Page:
To say I’m not known — yet — for magic is an understatement. There’s not a whiff of it in my previous novels; for good reason, since those were science fiction. But I knew there’d be magic in A Turn of Light. The first paragraph I wrote of this story, decades ago, told me what kind I wanted. My kind.

Jenn laughed. The sparkling sound brought up the nose of a curious digger, crowned with a moist dab of soil. Nearer the forest, a rabbit paused, ears flat back to listen for the swoop of an early-hunting owl, and found the strength to jump into the safety of a thorn bush. While on the Northward Road, a weary stranger lifted his head and caught the scent of sunwarmed pine.

Magic innate, yet without guile. Magic of extraordinary consequence, often unexpected. Magic both carefree and wild.

I don’t write magic as tech. To me, that’s too close to science fiction, which I do write very differently and adore for itself. If I had boxes in my brain, tech would be in lovely organized rows and magic would spill throughout and betwixt as lush green vines and ancient silvered spiderwebs. With toads peering between.

I prefer not to do magic as spells. Here’s another bit from that very first paragraph.

The shimmering spot beside her on the hill began to whirl, the long rays of late afternoon sun picking out confused motes of dust caught by its frenzy, yellow pollen spiraling up in streaks of gold.

This introduces my dragon to readers (and to me). Magic again innate. Magic that belongs, as bone or breath belongs, to particular shapes of life. Magic as power is a potent theme in fantasy but in mine, including Turn, I give it away. To beings who are magic, for magic is what they can’t help but do. Here be wonders.

Or monsters. It depends on you. I’m more interested in our reaction to magic than in magic itself. How open to different are we? How willing to give respect instead of fear? If magic is the embodiment of imagination, who embraces it? Who walks away, oblivious? Who flees?

By lamplight, the roses were blood red and black, trailing over the lines of roof and wall, nodding overhead. She’d need a ladder to reach one; not that flowers would let themselves be picked. “I’m here for Poppa,” Jenn whispered. She lifted her hands. “He needs you.” There was a snap somewhere in the darkness overhead, then a single bloom tumbled down. It landed, dew-damp flower and stem, across her palms, and had not a single thorn.

There’s earth-rending magic in Turn as well as dire peril, because there are consequences not to ignore. There’s Bannan, with his truth-seeing eyes, and Jenn Nalynn, on a journey that will change everything she knows. Looking back, however, I find the smallest bits of magic are what I love best. The talents of  house toads and efflet. The ability of a horse to express opinion. The courage of a dragon.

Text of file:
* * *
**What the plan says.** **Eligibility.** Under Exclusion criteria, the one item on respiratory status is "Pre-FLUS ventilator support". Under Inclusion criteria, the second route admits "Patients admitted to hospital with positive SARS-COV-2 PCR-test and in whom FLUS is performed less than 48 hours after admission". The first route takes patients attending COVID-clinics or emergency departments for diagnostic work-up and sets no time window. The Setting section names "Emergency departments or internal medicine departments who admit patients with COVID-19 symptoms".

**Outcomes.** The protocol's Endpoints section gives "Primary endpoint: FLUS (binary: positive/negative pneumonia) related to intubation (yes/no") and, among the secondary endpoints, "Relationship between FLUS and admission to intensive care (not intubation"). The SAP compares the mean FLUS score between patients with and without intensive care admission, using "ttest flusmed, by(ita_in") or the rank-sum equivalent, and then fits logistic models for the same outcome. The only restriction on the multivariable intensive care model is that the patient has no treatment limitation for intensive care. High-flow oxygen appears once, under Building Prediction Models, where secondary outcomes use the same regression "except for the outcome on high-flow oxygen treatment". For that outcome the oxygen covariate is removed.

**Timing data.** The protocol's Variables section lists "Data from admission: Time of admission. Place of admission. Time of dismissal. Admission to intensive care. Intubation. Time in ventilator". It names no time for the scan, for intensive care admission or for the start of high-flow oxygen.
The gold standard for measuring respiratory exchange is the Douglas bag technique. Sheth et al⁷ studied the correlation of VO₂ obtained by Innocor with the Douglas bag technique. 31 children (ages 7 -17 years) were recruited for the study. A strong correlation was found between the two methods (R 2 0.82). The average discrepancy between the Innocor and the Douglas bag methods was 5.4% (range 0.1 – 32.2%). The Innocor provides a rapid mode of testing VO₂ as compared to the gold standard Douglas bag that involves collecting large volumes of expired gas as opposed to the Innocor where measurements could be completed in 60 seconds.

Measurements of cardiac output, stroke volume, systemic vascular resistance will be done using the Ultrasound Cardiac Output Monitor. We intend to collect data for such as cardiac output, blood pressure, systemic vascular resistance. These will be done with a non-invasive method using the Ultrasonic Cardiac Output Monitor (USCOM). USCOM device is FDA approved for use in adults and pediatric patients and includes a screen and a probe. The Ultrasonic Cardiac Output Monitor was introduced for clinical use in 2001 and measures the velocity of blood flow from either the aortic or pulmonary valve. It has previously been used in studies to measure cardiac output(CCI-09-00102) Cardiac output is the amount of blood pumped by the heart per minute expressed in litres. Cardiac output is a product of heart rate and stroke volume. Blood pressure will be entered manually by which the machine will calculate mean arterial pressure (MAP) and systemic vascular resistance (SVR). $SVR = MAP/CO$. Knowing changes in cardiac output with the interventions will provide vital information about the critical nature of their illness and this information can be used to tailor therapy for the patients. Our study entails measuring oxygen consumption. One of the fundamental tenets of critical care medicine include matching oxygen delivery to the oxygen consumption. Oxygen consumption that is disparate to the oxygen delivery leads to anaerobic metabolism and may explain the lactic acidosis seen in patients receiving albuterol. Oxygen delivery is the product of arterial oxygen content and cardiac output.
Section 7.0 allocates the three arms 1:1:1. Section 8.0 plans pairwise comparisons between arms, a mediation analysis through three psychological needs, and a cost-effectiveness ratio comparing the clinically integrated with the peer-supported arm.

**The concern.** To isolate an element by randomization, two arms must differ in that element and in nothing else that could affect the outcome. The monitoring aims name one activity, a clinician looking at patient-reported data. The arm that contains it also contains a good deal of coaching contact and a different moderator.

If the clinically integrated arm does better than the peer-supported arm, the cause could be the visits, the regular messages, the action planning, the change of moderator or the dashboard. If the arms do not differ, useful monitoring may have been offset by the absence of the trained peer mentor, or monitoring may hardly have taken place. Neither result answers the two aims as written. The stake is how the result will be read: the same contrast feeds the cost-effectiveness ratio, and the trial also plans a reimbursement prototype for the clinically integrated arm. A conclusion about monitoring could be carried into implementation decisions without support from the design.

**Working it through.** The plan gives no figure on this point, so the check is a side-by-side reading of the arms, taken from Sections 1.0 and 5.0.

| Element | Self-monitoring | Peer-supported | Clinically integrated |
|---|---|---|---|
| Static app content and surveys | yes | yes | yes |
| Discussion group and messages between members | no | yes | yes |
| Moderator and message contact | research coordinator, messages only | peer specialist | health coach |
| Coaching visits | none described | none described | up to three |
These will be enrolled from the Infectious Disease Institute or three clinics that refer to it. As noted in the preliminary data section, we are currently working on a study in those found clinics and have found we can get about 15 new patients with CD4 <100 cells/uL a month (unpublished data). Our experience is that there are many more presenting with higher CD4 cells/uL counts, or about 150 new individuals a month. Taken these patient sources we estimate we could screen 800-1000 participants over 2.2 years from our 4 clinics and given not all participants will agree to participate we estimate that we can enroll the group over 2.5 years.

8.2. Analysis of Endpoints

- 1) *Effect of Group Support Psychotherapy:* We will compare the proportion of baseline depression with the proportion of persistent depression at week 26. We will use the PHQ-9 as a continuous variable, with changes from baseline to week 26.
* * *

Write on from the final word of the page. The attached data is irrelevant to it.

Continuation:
Hurried, his body creaked and strained and tried to fail. The turn slid over and passed him as he pushed his way between neyet. Ylings trilled warnings. Nyphrit slipped into their holes. His useless foot snagged in a root and he pulled if free with a jerk that snapped bone. The road at last. He flung a breeze outward, “RUN!”

Before writing A Turn of Light, I worried if I could set aside, for the time required, my science and science fiction self, the one that demanded rigour and explanations and would never let anything of magic slip by. (Wonder, yes.) I used all sorts of tricks, a topic for another blog, to ensure I changed whatever I could of my work environment and my craft. When I sat to write that first day (October 2nd, 2009, if you’re curious), none of them mattered. I literally trembled.

I thought, then, of how very much I loved imagining my kind of magic. How, if there’s anything I’ve learned over the years, it’s that readers respond best to what I care about most. Write from the heart, I told myself. It’s always the right advice, even when it’s terrifying. Just like that, my fingers flew over the keys and A Turn of Light came to life.

Magic. Czerneda-style.

Julie Czerneda author photo credit Roger Czerneda Photography

Photo Credit: Roger Czerneda Photography

(All quotes from A Turn of Light, DAW Books, used with permission.)

I Always Said I Wouldn’t Go Back To High School If You Paid Me

Well.

MordenCollegiate20060516-We

I guess I’m just a big damned liar.